Learning about Lions
Members of Embleton WI ventured on a very wet Tuesday afternoon to Creighton Hall for their April meeting. They were welcomed by president Mrs Ham.
A reminder was made of the AGM resolutions to be discussed in May. Arrangements for dominoes at Stannington, a royal birthday at Belford and a quiz at Howick were confirmed. A report on the spring council meeting and other matters were deferred to the next meeting.
Business over, Joan Littler introduced Richard Hall, of Alnwick Lions, as speaker.
Richard, a member of the Lions for 35 years, gave an interesting insight to the history and activities of the organisation, which manages to mix fund-raising with light-hearted moments.
The International Association of Lions Clubs arose out of a meeting in Chicago in 1917 when Melvin Jones got businessmen together with the aim of helping the community without any financial benefit to the members.
In 1925 Helen Keller addressed a Lions’ convention and challenged them to become “knights of the blind in the crusade against darkness”. In 1990 the most progressive sight preservation effort, Sightfirst, was launch. As a result, 600,000 free glaucoma screenings and 25,000 corneal transplants are possible each year. The Lions support many eye services and collect unwanted spectacles for distribution in developing countries.
In addition to the emphasis on sight, the Lions have bonds with the United Nation and are committed to providing services for youth.
In Alnwick the bookshop is the main force behind the fund-raising, money going to LCIF headquarters, some of which will be available for worldwide disaster appeals. Other funding ventures include car boot sales, coffee mornings, casino nights and variety shows.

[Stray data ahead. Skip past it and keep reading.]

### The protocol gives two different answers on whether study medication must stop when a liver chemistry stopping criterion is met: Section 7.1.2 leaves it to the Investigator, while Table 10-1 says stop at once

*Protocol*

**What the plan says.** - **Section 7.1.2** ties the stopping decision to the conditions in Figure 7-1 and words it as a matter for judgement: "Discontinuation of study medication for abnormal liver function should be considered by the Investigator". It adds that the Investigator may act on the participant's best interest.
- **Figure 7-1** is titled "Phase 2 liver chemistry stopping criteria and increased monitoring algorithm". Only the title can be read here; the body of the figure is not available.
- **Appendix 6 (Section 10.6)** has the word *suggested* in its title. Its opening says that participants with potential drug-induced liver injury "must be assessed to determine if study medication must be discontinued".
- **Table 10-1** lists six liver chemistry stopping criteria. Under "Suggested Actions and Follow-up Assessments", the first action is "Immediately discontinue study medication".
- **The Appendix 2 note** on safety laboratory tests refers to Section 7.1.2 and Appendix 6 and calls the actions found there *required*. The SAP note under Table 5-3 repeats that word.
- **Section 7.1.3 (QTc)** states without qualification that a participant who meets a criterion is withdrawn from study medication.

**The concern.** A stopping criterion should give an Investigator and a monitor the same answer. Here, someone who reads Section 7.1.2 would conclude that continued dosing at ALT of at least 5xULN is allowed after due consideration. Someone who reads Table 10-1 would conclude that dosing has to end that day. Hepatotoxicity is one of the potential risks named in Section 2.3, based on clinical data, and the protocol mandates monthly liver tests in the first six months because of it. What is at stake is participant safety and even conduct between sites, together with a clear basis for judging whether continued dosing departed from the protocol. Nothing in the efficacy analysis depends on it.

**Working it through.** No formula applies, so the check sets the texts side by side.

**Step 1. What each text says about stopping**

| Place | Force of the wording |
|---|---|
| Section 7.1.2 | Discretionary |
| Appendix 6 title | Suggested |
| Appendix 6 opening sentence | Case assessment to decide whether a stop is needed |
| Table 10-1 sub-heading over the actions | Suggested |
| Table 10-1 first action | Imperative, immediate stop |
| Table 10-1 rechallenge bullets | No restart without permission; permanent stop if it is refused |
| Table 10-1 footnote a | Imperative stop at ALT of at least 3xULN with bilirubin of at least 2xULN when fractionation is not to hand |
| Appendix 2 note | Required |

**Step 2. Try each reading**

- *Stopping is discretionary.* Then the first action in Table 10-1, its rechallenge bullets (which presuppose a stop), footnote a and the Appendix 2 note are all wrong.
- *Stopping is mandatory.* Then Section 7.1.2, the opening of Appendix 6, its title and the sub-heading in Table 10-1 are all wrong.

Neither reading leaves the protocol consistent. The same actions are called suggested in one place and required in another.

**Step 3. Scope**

In the past the Lions have played a large part in events such as Alnwick Fair, the Music Festival and Food Festival. They also contribute to the team who produce tapes for the blind, and are launching an emergency card system.
They have contributed to funds during the flooding of Rothbury, Morpeth, and more recently, the Lake District.
Many local villages and societies, the young and old, have benefited from the Lions’ fund-raising.
Members were reminded of the Mile of Bras a few years go when the Palliative Care unit at Alnwick hospital was the recipient of a healthy cheque.
At the end of an absorbing talk a vote of thanks was given by Sue Black.
Tea and biscuits gave an opportunity for members to socialise, before Tony Dunn, a personal trainer, gave everyone a brief insight into his fitness classes held in Rock.
Competition winners for Recollections of Queen Elizabeth II were: 1 Joan Little; 2 Lynne Harris; 3 Joan Littler. The raffle winner was Adaline Jones.